Measures declaring humans contribute to climate change got a majority of votes, but fell short of the 60 needed for adoption.

Measures declaring humans contribute to climate change got a majority of votes, but fell short of the 60 needed for adoption.

Curtis Perry/Flickr

Wrap-up: U.S. Senate agrees climate change is real—but not necessarily that humans are causing it

Nearly all U.S. senators agreed today on a measure affirming that climate change is real and not a hoax—including, to the surprise of many observers, Senator James Inhofe (R–OK), the man who once declared global warming a hoax. Meanwhile, although two other measures stating that humans are contributing to climate change won a majority of votes from the 99 senators present, they failed to garner the 60 votes needed to be adopted by the Senate.

All three measures were offered as amendments to legislation that would approve the controversial Keystone XL pipeline, which could carry crude oil from Canada’s oil sands to the United States.

By a 98 to 1 vote, the U.S. Senate approved Senator Sheldon Whitehouse’s (D–RI) amendment that asked simply whether it is “the sense of the Senate that climate change is real and not a hoax.” The only senator voting no was Roger Wicker (R–MS).

Whitehouse’s amendment takes an implicit jab at Inhofe for his past statements. Like other Democrats, Whitehouse was seeking a vote that would serve as a first step toward future climate policy action. “I’m hoping that after many years of darkness and blockade that this vote can be a first little beam of light through the wall that will at least allow us to start having an honest conversation about what carbon pollution is doing to our climate and to our oceans,” Whitehouse said just before the vote on his amendment.

Then, courtesy of Inhofe, some political theatrics ensued on the Senate floor. To many observers’ surprise, Inhofe announced he wanted to be a co-sponsor on the Whitehouse amendment, eliciting gasps and scattered applause from the chamber. Inhofe, who chairs the Senate Environment and Public Works Committee and has promised to try to block many Obama administration environmental initiatives, declared his support for the amendment—but perhaps not in the way climate activists hoped he would. He said that climate change itself is not a hoax, but that “the hoax is that there are some people who are so arrogant to think that they are so powerful to think they can change climate,” Inhofe said. Inhofe then joined 97 of his colleagues in voting yes on the Whitehouse amendment.

Votes on two other measures declaring that humans are changing the climate were much closer.

Senator John Hoeven (R–ND) offered an amendment affirming that climate change is real and humans are contributing to it. But it also included the State Department’s finding that the Keystone XL pipeline wouldn’t significantly worsen climate change, a provision likely meant to entice moderate Republicans into supporting the measure. In the end, the vote was 59 to 40 in favor, one shy of the 60 needed for adoption.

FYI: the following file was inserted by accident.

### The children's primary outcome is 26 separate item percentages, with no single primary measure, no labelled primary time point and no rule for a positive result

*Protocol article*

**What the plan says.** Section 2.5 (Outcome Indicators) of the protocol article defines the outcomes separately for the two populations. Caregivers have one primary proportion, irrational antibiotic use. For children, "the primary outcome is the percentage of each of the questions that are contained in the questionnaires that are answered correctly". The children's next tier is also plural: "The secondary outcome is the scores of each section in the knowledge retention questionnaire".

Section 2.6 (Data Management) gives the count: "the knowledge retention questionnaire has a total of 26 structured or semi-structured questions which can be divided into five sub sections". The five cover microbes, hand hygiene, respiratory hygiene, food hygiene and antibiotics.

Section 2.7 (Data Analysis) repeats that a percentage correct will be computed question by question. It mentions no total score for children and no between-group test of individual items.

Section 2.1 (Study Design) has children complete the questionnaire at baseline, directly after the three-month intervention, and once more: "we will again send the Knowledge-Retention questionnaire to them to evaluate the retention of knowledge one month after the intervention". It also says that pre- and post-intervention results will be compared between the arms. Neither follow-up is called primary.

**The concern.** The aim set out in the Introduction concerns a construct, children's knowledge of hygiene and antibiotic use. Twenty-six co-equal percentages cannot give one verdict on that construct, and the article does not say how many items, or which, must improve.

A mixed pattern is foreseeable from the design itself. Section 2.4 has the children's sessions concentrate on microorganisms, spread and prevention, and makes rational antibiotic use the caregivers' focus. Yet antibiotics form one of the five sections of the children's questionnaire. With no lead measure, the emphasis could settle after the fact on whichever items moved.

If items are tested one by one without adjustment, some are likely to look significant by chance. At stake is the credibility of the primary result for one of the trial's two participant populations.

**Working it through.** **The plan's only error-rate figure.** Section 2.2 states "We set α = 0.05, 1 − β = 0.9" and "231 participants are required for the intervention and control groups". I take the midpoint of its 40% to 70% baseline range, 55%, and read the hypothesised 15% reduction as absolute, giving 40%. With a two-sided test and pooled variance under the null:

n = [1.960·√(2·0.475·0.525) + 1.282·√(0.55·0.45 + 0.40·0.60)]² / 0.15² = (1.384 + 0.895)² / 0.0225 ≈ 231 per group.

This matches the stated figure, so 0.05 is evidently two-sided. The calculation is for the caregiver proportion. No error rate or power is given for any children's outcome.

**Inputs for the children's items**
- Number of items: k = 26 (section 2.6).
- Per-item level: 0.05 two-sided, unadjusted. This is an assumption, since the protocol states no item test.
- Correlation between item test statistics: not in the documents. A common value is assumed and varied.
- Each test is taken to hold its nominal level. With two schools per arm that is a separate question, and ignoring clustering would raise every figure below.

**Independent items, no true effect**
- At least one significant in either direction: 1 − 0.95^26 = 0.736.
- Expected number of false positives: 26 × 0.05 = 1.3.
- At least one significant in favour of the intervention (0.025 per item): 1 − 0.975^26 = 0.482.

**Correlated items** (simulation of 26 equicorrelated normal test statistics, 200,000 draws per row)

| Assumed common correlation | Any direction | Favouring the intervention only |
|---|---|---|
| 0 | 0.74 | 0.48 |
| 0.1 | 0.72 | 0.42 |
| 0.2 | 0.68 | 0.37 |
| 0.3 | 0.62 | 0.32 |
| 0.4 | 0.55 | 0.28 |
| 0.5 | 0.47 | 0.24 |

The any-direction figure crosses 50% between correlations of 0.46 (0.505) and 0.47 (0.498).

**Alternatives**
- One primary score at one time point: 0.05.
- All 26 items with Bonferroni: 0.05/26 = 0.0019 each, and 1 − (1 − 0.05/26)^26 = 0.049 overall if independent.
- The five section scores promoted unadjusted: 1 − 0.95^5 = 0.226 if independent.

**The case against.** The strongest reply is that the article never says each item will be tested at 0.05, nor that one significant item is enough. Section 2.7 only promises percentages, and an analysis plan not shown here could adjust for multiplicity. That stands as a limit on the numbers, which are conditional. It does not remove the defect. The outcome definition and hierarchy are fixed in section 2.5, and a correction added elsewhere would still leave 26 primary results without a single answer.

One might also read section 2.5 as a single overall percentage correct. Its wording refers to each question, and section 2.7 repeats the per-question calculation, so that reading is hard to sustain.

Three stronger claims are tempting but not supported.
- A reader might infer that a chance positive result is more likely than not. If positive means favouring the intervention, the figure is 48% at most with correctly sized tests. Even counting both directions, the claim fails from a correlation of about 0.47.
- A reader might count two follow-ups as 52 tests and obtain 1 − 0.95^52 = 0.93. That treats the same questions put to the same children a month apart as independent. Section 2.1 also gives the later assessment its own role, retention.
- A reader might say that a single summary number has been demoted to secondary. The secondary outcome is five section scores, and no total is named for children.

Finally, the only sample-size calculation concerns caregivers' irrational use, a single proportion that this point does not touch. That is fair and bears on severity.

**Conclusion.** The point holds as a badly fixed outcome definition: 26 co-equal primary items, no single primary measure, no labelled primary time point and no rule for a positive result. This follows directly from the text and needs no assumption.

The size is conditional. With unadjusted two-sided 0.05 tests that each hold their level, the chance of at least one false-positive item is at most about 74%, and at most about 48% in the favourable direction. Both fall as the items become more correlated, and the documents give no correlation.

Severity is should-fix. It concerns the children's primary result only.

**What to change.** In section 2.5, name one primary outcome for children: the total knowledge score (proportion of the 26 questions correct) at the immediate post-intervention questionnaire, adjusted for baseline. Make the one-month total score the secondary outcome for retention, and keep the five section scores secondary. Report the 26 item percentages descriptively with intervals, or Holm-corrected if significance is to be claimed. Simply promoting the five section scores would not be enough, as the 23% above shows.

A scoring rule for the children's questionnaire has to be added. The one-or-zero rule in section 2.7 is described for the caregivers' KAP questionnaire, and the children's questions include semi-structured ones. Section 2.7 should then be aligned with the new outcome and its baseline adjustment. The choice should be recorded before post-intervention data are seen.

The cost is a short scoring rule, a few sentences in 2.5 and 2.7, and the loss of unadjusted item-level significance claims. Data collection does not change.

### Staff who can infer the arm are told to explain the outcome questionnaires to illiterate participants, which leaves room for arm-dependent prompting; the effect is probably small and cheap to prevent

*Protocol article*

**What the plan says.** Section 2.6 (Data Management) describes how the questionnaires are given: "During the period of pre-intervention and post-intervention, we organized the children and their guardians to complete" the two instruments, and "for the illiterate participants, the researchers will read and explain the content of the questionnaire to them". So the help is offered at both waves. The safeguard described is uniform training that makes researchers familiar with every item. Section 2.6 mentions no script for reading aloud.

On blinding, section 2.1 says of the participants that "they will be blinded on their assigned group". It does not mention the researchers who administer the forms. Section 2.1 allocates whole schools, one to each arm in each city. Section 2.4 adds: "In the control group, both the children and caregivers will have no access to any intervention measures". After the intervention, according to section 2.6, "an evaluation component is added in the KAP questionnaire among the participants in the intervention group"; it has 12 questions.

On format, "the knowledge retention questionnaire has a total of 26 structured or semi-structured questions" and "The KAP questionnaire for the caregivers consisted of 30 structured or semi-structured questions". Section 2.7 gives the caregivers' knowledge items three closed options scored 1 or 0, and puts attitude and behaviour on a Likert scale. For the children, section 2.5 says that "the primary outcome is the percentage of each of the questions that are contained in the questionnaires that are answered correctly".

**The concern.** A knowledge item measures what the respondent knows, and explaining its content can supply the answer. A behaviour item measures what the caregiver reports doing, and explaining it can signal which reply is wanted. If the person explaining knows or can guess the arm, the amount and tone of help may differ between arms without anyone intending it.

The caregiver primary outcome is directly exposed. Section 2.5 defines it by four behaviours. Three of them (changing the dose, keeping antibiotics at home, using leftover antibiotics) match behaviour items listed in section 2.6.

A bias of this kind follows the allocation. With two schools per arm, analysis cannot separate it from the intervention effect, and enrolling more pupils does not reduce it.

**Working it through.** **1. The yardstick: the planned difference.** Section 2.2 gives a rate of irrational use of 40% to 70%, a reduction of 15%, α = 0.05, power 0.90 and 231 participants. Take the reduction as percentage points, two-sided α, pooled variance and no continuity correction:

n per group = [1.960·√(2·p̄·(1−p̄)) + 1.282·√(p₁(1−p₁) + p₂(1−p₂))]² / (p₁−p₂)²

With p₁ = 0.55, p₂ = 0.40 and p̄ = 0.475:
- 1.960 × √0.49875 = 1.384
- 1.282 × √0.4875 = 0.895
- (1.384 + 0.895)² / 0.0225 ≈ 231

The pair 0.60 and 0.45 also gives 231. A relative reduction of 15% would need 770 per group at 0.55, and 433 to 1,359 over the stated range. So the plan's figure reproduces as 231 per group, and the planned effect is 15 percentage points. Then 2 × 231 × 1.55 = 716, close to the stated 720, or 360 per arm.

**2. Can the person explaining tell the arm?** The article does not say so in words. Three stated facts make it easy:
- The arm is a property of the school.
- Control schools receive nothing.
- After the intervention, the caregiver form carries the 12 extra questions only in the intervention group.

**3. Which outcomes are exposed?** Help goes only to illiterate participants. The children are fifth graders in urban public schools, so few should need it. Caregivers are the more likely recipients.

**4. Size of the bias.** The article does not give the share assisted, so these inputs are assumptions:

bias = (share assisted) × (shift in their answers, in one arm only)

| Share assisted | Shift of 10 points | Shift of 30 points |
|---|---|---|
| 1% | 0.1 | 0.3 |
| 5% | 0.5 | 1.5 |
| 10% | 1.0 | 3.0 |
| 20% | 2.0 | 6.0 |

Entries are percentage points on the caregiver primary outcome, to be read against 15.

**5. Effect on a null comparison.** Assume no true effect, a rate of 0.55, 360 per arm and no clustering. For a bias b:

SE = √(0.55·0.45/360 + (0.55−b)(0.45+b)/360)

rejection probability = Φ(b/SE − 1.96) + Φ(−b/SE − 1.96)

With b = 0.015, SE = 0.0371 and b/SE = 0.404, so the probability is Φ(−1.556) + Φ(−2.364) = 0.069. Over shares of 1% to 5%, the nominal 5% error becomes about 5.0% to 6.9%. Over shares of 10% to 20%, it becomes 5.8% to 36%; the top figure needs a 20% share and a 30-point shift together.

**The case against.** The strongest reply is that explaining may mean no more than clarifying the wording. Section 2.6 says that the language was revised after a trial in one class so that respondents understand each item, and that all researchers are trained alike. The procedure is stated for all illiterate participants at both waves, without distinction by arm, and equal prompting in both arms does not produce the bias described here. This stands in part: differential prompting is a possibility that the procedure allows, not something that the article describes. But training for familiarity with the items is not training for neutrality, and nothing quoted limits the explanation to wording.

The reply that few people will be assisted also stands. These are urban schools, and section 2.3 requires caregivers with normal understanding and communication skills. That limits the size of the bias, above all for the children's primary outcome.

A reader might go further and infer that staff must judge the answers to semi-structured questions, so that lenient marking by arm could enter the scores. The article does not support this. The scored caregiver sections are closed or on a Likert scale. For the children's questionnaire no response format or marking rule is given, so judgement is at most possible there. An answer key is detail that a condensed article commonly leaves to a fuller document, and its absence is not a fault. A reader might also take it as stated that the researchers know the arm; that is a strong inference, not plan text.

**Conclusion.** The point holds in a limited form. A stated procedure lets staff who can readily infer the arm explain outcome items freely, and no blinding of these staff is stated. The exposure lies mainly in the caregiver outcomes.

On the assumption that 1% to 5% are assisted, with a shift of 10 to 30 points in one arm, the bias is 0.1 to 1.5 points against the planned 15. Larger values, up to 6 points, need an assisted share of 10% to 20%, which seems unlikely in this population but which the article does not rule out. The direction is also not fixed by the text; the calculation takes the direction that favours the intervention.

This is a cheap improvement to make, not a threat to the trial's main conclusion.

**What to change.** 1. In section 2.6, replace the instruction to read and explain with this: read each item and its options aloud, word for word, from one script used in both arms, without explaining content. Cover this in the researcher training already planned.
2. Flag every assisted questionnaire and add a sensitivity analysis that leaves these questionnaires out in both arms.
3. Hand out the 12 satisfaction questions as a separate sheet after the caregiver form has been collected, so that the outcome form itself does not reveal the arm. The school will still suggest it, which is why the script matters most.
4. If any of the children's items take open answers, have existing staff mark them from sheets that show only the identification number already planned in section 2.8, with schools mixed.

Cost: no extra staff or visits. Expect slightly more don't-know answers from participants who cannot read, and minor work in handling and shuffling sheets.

Hoeven’s measure was seeking to serve as a more GOP-friendly alternative to a third climate amendment from Senator Brian Schatz (D–HI). Schatz's measure asked whether it’s the “sense of Congress” that “climate change is real” and that “human activity significantly contributes to climate change.” It also failed to reach the 60 vote threshold, on a vote of 50 to 49.

Senator Lisa Murkowski (R–AK), chair of the Senate Environment and Public Works Committee, said that she backed Hoeven’s amendment but would vote against Schatz’s amendment because its wording—that humans are “significantly” changing the climate—was stronger than the wording in Hoeven’s.

Meanwhile, many Democrats supported Hoeven’s amendment despite its inclusion of the Keystone XL language. Senator Barbara Boxer (D–CA), top Democrat on the Senate Environment and Public Works Committee, said a yes vote on Hoeven’s measure didn’t necessarily mean endorsing the State Department’s findings about the pipeline’s climate impact. She urged a yes vote on the amendment because an acknowledgment by the Senate that humans are changing the climate would have served as “breakthrough in the climate debate. … What a breath of fresh air this amendment is,” Boxer said.

Even though the two amendments that clarified that the Senate agrees humans are changing the climate fell short of adoption, Senator Bernie Sanders (I–VT) still sees the votes as a victory. "I think this is a significant step forward, and I think in the months and years to come more and more Republicans will accept that position," Sanders said after the vote.

Sanders is sponsoring a climate amendment of his own, which would specify not only that humans are changing the climate but also that climate change is already having major impacts and that society should take steps to clean up its energy supply. It’s unclear whether that amendment will get a vote.

Inhofe, meanwhile, indicated after the vote that he would unleash a “truth squad” to examine the science of humanmade climate change, which he says liberals want to use to justify tax increases. “We’re going to have hearings with prominent scientists to come in and talk about this thing,” he said, “because all they say now is, ‘Oh, the science is settled.’ ”

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